Could Google's and DoubleClick's Merger Plans End in Europe?

Over five months after the two companies announced their intention to merge, search engine leader Google and display advertising leader DoubleClick petitioned the European Commission on Friday for clearance of their merger terms. This morning, according to the Associated Press, the EC responded by warning that a full investigation of their petition could consume as much as four months.

Since the US Federal Trade Commission announced it would investigate the merger terms, Google has tread very carefully in its proceedings with Europe, where antitrust laws in recent months have been somewhat more strict.

The news comes as the Wall Street Journal reports that Microsoft has hired a PR firm to direct selected Internet businesses to an online petition, scheduled to appear here, apparently in support of a "transparent and competitive Internet." Although the WSJ reports the connection between Microsoft and the firm Burson-Marsteller to be secret, BetaNews discovered this morning that the page where the petition will appear clearly lists Microsoft as its co-sponsor.

"ICOMP is a joint initiative sponsored by Microsoft and Burson-Marsteller to highlight important principles in online services and begin important industry discussions around copyright, privacy, and competition," reads the Initiative for Competitive Online Marketplaces this morning. Whether the page contained this message prior to this morning is unclear, since Google does not appear to have cached the page.

Nonetheless, in an article published yesterday in The Guardian, a Microsoft spokesperson was said to have denied the existence of this business arrangement.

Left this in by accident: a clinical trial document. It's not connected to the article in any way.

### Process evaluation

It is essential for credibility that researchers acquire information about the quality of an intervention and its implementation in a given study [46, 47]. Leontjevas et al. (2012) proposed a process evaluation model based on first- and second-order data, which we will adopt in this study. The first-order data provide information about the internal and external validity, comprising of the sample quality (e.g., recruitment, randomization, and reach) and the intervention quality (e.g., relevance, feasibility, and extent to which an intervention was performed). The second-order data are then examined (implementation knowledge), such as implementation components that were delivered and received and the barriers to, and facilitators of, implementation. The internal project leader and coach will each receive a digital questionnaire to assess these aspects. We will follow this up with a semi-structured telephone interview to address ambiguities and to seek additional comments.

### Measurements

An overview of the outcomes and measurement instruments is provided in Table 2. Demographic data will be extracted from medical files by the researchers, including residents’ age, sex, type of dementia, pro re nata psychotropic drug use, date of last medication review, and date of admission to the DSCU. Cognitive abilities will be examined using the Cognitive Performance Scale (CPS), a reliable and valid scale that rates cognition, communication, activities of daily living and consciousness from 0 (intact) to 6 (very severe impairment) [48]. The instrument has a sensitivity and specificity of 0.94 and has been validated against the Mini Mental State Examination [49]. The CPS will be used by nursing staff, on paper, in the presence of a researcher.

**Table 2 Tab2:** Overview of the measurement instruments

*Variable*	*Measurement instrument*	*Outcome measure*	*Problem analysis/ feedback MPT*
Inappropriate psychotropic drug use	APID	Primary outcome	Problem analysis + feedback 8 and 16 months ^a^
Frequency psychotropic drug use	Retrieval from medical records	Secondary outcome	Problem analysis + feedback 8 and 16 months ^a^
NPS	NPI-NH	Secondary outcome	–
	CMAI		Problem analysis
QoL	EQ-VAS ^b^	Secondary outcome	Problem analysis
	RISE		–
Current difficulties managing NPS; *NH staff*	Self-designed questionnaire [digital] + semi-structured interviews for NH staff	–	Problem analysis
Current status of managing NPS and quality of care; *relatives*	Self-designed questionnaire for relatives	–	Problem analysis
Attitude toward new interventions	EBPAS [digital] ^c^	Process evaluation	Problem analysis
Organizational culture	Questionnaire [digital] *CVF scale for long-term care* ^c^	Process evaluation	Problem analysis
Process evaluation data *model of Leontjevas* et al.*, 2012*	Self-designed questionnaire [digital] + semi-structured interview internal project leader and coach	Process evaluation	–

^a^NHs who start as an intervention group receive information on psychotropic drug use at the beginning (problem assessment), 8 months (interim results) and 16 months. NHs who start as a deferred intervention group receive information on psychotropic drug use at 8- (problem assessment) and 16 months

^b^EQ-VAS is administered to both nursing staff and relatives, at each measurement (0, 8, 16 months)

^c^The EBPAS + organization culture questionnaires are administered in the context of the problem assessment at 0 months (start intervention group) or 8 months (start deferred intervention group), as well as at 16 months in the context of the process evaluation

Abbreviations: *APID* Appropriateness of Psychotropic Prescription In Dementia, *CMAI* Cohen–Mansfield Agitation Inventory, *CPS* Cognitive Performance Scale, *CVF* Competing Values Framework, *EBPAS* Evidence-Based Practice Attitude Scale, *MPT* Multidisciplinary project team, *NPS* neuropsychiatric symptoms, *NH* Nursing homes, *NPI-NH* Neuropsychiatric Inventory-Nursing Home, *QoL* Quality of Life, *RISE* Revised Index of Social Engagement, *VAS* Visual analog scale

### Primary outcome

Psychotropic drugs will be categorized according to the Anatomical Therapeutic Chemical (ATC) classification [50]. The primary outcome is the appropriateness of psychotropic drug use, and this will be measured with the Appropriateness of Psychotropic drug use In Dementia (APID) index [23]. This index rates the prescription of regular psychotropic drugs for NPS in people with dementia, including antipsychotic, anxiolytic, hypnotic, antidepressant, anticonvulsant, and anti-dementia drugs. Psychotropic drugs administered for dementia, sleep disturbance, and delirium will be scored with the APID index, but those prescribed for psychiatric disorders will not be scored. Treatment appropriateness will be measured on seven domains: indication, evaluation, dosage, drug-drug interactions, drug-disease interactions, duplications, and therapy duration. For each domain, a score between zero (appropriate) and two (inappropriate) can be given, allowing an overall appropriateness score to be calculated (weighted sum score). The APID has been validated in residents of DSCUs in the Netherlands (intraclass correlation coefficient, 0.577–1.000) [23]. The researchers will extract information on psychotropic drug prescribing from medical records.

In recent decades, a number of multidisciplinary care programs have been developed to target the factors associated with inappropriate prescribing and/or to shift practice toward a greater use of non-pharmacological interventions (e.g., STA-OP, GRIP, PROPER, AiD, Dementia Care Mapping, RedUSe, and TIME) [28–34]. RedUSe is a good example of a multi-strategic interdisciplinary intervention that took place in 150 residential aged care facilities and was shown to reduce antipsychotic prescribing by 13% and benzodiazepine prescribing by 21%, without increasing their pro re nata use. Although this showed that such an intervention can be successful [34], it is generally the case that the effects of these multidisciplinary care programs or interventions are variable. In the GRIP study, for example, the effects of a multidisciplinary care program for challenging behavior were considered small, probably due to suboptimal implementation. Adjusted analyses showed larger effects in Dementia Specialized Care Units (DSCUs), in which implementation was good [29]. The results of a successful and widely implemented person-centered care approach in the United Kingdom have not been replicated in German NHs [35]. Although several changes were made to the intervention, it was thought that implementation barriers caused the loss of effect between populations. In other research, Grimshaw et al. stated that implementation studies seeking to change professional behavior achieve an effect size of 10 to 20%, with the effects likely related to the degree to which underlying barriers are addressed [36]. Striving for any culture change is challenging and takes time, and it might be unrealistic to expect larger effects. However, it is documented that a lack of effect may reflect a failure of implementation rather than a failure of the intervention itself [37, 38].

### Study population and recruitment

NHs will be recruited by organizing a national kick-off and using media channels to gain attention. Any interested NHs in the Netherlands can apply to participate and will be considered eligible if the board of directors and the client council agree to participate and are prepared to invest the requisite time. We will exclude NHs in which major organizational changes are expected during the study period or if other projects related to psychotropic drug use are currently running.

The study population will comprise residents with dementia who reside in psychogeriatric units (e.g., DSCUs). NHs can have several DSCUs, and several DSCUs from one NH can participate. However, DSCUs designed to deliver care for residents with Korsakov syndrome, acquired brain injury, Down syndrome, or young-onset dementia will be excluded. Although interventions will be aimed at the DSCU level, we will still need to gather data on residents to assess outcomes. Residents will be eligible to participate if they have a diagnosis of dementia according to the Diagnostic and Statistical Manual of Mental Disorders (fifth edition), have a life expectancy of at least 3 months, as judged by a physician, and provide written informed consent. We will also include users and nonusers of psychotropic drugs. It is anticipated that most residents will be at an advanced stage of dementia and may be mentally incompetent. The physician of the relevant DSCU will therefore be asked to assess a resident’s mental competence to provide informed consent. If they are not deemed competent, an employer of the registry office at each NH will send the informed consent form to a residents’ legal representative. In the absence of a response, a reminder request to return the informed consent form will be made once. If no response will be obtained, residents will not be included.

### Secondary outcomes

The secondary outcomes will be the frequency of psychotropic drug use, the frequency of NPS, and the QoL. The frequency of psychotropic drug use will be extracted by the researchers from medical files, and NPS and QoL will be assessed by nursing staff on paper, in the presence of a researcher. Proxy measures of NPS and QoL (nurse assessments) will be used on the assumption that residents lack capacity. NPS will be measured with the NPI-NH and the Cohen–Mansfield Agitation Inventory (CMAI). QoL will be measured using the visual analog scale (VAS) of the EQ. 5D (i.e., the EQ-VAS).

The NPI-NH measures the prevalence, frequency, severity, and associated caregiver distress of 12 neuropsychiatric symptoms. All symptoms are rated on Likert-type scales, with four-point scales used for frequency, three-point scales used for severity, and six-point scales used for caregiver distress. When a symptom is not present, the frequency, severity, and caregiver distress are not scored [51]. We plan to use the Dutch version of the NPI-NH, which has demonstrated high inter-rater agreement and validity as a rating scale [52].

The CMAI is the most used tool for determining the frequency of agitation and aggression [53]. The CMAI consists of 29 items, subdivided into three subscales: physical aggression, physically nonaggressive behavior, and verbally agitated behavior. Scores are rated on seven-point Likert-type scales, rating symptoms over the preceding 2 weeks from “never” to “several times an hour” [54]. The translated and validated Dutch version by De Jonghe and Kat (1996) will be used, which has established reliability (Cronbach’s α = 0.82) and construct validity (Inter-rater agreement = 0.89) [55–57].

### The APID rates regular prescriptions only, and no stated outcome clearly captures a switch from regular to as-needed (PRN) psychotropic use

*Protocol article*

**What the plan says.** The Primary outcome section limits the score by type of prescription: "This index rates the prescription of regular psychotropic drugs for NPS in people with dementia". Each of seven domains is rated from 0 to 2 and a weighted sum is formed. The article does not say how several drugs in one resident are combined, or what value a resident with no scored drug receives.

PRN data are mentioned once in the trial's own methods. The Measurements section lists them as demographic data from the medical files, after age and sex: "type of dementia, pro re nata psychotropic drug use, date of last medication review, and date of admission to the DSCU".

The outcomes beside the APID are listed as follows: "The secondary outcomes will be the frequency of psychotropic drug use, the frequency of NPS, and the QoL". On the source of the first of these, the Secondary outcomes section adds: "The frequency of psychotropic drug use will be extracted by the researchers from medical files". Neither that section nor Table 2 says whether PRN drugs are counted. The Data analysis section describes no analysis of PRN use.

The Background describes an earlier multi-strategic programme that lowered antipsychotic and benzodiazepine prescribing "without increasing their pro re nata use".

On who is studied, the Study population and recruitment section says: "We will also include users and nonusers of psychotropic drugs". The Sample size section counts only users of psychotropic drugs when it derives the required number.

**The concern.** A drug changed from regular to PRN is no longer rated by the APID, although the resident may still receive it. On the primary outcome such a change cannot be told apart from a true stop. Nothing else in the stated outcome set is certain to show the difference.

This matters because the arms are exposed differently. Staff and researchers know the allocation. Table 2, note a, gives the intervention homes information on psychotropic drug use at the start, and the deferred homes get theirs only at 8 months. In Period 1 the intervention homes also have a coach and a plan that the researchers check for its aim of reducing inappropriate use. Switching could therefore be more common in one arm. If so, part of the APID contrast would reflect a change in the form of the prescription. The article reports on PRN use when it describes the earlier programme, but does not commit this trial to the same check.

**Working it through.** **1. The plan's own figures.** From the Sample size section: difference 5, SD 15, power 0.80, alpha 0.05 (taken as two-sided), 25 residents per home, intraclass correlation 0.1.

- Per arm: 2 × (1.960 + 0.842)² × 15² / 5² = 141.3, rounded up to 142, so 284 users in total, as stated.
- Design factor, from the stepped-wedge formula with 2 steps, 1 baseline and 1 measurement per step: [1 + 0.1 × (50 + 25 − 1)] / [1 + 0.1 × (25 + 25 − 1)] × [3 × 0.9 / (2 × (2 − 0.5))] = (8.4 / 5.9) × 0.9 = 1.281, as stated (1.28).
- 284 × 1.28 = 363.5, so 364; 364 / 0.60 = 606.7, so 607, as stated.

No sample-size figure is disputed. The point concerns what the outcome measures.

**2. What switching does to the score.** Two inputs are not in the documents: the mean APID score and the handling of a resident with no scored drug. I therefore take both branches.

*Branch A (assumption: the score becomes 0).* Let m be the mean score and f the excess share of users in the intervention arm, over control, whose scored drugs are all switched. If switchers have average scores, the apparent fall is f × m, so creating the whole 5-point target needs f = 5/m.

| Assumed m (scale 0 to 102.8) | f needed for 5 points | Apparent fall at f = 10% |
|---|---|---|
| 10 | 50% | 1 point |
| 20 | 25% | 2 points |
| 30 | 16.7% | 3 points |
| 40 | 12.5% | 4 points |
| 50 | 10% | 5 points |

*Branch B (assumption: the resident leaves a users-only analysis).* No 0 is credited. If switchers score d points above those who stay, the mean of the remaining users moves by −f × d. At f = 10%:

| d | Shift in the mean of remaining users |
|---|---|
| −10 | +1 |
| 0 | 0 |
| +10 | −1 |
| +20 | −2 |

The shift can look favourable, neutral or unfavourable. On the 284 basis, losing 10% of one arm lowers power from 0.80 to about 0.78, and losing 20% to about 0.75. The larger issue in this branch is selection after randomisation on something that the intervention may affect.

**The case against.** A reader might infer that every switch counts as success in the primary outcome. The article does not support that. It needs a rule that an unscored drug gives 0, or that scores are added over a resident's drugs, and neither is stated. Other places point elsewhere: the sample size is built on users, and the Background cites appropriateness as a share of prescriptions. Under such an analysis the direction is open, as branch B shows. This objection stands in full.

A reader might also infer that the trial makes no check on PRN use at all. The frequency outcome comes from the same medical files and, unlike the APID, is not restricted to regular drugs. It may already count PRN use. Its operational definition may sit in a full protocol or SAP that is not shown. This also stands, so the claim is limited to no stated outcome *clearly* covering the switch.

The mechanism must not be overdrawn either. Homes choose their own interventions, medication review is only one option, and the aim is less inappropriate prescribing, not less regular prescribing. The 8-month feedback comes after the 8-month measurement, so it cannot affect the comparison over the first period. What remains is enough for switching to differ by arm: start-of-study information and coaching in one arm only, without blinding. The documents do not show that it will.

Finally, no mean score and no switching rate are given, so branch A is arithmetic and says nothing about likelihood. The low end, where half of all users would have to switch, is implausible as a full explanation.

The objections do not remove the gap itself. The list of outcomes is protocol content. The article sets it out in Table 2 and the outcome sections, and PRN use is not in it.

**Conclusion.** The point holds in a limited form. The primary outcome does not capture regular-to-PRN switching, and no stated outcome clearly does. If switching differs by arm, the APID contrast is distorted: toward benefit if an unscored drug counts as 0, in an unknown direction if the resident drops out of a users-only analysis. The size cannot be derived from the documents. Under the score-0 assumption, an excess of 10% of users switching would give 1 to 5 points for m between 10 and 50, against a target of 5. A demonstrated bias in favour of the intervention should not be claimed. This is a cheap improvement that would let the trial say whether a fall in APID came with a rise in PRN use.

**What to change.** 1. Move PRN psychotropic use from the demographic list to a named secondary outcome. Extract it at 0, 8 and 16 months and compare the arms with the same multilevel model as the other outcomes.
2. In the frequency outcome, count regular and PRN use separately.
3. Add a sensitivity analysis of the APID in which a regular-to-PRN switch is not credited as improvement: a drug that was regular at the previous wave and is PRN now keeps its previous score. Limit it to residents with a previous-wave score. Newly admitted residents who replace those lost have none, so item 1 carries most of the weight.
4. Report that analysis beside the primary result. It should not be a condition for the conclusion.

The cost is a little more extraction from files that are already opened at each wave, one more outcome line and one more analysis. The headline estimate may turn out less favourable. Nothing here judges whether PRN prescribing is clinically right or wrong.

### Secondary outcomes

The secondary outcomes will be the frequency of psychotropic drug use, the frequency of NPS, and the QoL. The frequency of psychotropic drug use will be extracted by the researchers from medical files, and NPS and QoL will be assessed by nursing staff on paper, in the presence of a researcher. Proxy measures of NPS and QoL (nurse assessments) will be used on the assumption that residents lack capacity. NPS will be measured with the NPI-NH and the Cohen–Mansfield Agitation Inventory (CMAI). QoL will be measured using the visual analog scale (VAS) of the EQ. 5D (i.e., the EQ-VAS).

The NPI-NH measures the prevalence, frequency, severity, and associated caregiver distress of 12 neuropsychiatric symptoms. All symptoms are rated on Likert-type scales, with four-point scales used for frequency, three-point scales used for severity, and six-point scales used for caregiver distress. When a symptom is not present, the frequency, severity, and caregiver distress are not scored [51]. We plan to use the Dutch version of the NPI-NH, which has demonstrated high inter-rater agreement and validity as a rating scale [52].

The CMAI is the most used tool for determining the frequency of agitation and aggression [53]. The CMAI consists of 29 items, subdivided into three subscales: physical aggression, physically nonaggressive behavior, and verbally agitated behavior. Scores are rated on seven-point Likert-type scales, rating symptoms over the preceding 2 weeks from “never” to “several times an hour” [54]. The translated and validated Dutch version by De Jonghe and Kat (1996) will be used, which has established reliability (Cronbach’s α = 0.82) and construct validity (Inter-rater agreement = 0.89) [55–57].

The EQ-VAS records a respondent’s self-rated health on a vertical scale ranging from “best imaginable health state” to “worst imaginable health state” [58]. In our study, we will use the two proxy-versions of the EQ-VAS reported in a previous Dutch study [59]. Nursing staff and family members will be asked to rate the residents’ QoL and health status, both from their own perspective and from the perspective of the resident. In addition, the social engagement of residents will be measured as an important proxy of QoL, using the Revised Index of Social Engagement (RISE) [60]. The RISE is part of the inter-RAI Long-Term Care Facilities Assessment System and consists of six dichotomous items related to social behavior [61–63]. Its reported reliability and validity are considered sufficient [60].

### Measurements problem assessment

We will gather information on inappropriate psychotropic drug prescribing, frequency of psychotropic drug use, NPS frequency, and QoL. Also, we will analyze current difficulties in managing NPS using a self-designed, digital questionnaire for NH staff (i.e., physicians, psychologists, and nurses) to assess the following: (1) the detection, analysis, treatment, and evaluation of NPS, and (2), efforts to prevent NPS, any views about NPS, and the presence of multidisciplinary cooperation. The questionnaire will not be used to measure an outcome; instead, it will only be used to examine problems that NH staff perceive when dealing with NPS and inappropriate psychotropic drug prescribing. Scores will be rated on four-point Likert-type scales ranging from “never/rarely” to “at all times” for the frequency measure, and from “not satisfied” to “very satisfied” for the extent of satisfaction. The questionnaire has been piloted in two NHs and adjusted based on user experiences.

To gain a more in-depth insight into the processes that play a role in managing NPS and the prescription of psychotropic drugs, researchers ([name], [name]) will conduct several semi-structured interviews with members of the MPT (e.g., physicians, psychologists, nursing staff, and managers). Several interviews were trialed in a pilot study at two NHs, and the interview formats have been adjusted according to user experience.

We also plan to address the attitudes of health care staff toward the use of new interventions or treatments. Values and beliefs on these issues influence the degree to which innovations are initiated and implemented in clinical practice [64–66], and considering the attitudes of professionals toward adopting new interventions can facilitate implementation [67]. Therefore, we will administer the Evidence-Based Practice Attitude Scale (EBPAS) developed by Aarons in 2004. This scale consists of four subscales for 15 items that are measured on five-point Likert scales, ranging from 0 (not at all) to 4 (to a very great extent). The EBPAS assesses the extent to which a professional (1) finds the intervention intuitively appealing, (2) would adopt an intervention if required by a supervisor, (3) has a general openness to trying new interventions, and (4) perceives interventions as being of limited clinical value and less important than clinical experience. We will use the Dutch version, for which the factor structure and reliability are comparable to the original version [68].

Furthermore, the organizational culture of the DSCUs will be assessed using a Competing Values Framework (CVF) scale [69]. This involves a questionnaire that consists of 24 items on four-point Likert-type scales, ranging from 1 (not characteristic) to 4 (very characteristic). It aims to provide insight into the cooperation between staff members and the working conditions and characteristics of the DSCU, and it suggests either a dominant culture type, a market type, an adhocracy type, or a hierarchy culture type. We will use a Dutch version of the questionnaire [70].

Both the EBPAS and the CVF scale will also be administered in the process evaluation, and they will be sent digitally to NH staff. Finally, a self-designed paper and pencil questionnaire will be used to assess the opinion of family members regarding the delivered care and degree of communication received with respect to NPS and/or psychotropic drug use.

What's all too odd about all this is that Microsoft's arguments in favor of competitiveness helped it to acquire German-based digital marketing agency aQuantive last month.

An op-ed piece in this morning's London Times suggests that the same principle used by the EC in upholding Germany's approval of the aQuantive deal - essentially that online advertising only represented a small share of the total global advertising market - may work in Google's favor. From the perspective of online advertising alone, Google's acquisition could give it half the world's ad traffic; but if regulators choose to view the case from the perspective of advertising as a whole - as they did in the aQuantive case - it could be just another M&A.

At issue now is, what happens to the merger deal if the EC inevitably rejects it...and if US regulators accept it. Since they're both American companies, can the deal still go through? Or would there be enough restrictions about how they do business in Europe for the deal to be virtually prohibited anyway.

Update ribbon (small)

3:45 pm ET September 24, 2007 - A Google spokesperson told BetaNews this afternoon that Google and DoubleClick will only merge after all global regulators have approved the deal. Thus if the European Commission takes four months to review the procedure, and perhaps longer to debate its results, the two companies will be happy to wait, the spokesperson said.

Google won't speculate on the timetables the EC will adopt, the spokesperson added, nor on those for any other regulatory body. Still, the company believes the EC and others will separately come to the conclusion that the merger is in the best interest of the consumer.

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